Jazzercise, the ThighMaster and Tae Bo have come and gone, but the exercise industry has a complicated and controversial history. And for women, a once exclusionary industry turned around to target them as prime customers.
Journalist Danielle Friedman explores the effects of changing exercise culture In her new book “Let’s Get Physical: How Women Discovered Exercise That Reshaped the World.” She talked with Texas Standard about the era when boutique exercise was commercialized, and where the industry is headed from here. Listen to the interview above or read the transcript below.
This transcript has been edited lightly for clarity:
Texas Standard: There are generations now that couldn’t remember – because they weren’t alive – a time when being athletic or working out was seen as unladylike, maybe even unhealthy. Could you take us back a little to the issues of that time?
Danielle Friedman: That’s right. My book begins in the 1950s, which was a time of very strict gender norms in the post-World War II era. And during that time, for women, the idea of breaking a sweat, of lifting weights, of cultivating strength for strength’s sake was really considered quite radical. There were also a whole lot of myths and fears about what vigorous, strenuous exercise would do to a woman’s body – for example, that it could damage her reproductive organs, make her uterus fall out. That was a favorite belief, or even turn her into a man. Women were told they would grow a mustache if they exercised too hard. So all of these, social factors served to really keep women pretty sedentary.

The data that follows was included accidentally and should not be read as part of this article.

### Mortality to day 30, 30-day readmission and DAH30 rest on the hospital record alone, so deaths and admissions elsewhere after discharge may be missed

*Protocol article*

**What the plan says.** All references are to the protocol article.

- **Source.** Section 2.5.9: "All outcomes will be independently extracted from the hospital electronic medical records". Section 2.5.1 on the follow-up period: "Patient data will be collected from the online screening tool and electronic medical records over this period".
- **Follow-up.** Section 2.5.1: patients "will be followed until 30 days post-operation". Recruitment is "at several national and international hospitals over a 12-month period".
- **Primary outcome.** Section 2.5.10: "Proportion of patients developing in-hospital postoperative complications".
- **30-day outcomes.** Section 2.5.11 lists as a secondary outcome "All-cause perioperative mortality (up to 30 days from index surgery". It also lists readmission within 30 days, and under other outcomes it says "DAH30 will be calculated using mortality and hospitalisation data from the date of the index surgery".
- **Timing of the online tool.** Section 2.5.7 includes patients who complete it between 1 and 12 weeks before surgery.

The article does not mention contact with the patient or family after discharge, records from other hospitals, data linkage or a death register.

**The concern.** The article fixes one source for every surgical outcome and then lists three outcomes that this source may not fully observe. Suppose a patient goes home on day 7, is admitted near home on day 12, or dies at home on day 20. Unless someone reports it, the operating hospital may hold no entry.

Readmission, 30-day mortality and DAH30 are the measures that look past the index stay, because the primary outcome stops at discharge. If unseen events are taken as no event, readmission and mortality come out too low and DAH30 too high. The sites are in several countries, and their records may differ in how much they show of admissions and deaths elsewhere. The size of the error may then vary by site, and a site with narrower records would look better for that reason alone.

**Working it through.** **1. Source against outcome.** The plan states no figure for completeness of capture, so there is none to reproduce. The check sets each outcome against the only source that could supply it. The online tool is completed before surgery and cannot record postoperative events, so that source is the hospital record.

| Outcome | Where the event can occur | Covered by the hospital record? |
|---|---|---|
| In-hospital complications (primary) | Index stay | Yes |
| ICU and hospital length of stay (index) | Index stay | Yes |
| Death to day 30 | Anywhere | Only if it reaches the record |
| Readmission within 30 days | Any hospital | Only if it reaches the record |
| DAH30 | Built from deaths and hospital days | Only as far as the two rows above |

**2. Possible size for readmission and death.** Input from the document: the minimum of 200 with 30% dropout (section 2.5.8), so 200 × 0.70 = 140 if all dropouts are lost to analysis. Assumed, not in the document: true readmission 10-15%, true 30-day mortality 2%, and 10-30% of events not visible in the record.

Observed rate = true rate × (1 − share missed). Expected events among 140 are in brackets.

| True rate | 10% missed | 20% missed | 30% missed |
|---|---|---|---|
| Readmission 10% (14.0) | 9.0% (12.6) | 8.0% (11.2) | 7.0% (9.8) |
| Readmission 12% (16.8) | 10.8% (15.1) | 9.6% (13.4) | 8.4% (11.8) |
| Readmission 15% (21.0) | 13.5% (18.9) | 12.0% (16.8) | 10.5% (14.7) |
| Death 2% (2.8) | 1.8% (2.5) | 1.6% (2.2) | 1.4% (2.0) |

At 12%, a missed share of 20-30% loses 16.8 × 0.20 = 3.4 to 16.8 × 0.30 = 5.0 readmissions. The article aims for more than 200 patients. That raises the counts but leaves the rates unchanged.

When did this shift to a more contemporary perspective of women’s physicality actually happen and who was behind it?
It was a gradual shift that first got underway in the late 1950s and 1960s, and then in the 1970s, it just took off. And it was really thanks to a kind of perfect storm of social and cultural shifts. There was the rise of the women’s movement, which pretty explicitly encouraged women to defy the idea that they were the weaker sex and to cultivate strength. There was also an emerging body of medical research that debunked some of those myths that I mentioned, and that stated it was actually really beneficial for women to exercise aerobically and to strength-train, even. So those factors combined with general changes in the cultural perception of women’s potential helped to fuel the rise of the women’s fitness industry in the 1970s. There was also Title 9 in 1972, which we mostly talk about in the realms of high school and college sports, but that also had an impact on opportunities that were created for women to move.
I’m fascinated by the way the commercialization of the workout industry led to some rather big changes. The title of your book, I would suspect, borrows from that Olivia Newton-John song, right? And if anyone remembers the video by any chance, what’s hilarious Is that she is whipping a bunch of guys into shape, right?
That’s right. That’s right.
What was happening about that period? We’re talking about late 70s, early 80s, when things are really tilting much more in the direction of women and athleticism.
Throughout the 1970s, thanks to some of those social and cultural changes, a new generation of female fitness evangelists began launching many of the fitness movements that laid the groundwork for the way that we work out today.